There are phases of growing older that I noticed in my mother as she aged. One thing that particularly bothered me was the way she clung to "stuff", insignificant items we all knew she would never need or use again. I even saw her cry at the idea of leaving items behind when she and Daddy were moving out here to our place. "I'm having to give up everything," she said, alluding to the fact that Daddy's cancer would eventually take him away from her.
We moved boxes of old double-knit clothing she'd bought at garage sales with the intention of cutting them up to use as quilt pieces, and she did make quite a few quilts after that. But some of the stuff really made no sense at all. However, we designated one little outbuilding as her storage space. Most all of it was still there when she moved on to senior apartments, piled high with boxes. From there, she placed herself in the nursing home of her choice, and that little shed remained full of her "stuff" until her death, at which time it was all hauled away as trash. The only thing of any value among all that junk was a can of motor oil, which Cliff kept and used.
Yesterday I had a revelation that made me understand what prompted Mother's unwillingness to part with seemingly useless things. Cliff is always looking for space to store various tractor parts and seldom-used tools, things he will likely need at some point but doesn't want the clutter where he has to look at it. Yesterday as he donned his coveralls to go outside, he said, "Hadn't I might as well tear that stanchion out of the corner of the barn?"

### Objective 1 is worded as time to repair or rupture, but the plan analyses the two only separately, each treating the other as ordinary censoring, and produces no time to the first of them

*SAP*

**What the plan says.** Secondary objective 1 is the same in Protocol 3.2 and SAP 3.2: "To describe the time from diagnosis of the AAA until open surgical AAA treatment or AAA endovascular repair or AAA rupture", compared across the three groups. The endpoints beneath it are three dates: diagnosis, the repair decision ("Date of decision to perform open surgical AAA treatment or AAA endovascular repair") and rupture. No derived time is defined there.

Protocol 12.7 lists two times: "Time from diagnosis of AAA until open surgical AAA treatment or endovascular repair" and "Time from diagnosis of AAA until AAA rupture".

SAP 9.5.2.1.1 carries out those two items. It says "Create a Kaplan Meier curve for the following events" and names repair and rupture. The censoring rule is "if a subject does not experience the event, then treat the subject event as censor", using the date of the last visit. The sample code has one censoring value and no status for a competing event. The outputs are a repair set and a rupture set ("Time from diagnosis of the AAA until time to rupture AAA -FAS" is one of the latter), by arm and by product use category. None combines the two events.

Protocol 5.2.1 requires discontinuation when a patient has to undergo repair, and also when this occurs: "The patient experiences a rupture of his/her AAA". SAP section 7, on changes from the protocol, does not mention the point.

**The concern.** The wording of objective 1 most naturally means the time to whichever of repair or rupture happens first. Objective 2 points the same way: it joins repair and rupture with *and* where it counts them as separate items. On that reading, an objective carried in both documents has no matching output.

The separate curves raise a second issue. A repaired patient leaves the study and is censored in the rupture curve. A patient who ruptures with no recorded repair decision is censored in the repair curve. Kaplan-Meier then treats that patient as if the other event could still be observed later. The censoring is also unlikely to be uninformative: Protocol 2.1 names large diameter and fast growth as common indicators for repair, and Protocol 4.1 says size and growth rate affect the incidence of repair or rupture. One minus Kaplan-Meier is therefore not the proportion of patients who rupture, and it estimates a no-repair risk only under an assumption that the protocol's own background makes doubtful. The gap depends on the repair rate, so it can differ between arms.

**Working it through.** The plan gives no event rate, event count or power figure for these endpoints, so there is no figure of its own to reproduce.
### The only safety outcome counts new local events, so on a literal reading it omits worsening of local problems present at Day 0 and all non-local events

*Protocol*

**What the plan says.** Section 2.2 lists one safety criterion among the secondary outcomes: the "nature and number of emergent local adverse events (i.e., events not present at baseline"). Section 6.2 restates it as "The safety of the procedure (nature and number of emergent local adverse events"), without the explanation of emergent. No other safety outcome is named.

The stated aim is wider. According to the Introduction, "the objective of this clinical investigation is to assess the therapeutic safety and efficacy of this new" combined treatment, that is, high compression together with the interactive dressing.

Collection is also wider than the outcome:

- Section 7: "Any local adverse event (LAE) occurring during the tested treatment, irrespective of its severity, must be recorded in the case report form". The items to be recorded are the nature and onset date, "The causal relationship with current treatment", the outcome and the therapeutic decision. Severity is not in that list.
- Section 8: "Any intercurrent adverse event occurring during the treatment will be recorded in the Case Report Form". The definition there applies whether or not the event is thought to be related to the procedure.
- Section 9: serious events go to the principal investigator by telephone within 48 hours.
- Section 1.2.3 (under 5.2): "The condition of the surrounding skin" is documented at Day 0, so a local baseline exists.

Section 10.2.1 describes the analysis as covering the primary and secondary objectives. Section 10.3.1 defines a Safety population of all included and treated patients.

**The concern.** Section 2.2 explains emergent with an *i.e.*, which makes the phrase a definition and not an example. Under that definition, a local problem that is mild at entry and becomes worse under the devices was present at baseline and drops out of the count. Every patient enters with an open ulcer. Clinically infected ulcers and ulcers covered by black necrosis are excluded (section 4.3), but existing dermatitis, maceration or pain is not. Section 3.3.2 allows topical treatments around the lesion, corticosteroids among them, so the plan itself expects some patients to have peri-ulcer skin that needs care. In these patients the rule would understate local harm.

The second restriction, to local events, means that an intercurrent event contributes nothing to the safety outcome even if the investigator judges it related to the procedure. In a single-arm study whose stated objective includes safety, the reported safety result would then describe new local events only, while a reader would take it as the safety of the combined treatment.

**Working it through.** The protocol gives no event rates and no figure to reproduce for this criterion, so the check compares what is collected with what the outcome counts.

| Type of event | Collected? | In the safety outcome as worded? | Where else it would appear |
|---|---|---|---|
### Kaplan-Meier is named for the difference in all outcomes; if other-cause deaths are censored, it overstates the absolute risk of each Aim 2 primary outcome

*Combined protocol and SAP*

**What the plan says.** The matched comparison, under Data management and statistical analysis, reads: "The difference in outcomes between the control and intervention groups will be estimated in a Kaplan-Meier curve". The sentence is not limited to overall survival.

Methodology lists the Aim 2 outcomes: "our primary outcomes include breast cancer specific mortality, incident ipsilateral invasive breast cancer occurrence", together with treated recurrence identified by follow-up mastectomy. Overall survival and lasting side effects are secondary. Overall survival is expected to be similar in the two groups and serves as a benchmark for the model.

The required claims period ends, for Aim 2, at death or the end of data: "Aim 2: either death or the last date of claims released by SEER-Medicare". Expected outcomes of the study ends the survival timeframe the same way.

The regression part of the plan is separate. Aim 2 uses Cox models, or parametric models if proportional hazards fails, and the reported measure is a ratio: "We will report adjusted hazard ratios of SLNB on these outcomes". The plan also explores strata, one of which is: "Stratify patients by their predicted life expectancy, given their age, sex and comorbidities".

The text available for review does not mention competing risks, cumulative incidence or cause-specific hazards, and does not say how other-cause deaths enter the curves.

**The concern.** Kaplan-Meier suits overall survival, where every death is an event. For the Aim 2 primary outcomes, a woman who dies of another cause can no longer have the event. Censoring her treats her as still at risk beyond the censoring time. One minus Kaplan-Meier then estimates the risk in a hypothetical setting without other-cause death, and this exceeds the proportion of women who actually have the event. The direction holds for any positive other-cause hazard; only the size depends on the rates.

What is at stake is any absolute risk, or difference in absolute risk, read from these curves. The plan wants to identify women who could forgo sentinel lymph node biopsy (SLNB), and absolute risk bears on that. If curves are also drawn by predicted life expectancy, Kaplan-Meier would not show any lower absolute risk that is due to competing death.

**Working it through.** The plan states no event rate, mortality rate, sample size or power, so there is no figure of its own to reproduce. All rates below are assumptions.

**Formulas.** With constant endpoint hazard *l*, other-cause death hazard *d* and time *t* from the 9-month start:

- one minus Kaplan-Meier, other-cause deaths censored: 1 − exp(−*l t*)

A panicky feeling clutched my heart as I hesitated, then said, "Well... we might need it sometime to restrain an animal we need to work with, so as long as I'm raising a calf or two each year, maybe you should leave it there."
It only took a minute or two for me to recall my mother crying over junk she deemed as precious, and to then see what I was doing. I told Cliff, "Never mind. Go ahead and take it out. My problem is that taking the stanchion out reminds me I will never milk another Jersey cow, and that's silly, because of course I won't. You can have that space."
Can you believe as I typed that last paragraph, my eyes teared up? Me! I don't cry, hardly ever. Even at funerals of loved ones. I just don't. But somehow the idea of admitting I will never have another milk cow makes me cry; that's really pathetic and self-centered of me, but there you have it.
I understand now how Mother was feeling, and her motivation for those feelings; I hope God will pass my apology along to her. This is one of countless times that I've glanced heavenward and said, "I'm sorry, Mother."
Getting older means giving up things as it becomes necessary. I still have my mobility, and a husband by my side. I have much to be thankful for and I feel so very blessed. I need to remember to count the things I can still do and rejoice, rather than mourning for things I'm unable to accomplish these days.
Peace. I hope you find it easier to let go of cherished skills and talents as they're lost than my mom and I have.
On another note, in the previous entry somebody called to my attention that music on CD followed after cassettes, not 8-tracks. So probably that was a cassette player in our pickup back in the 70's.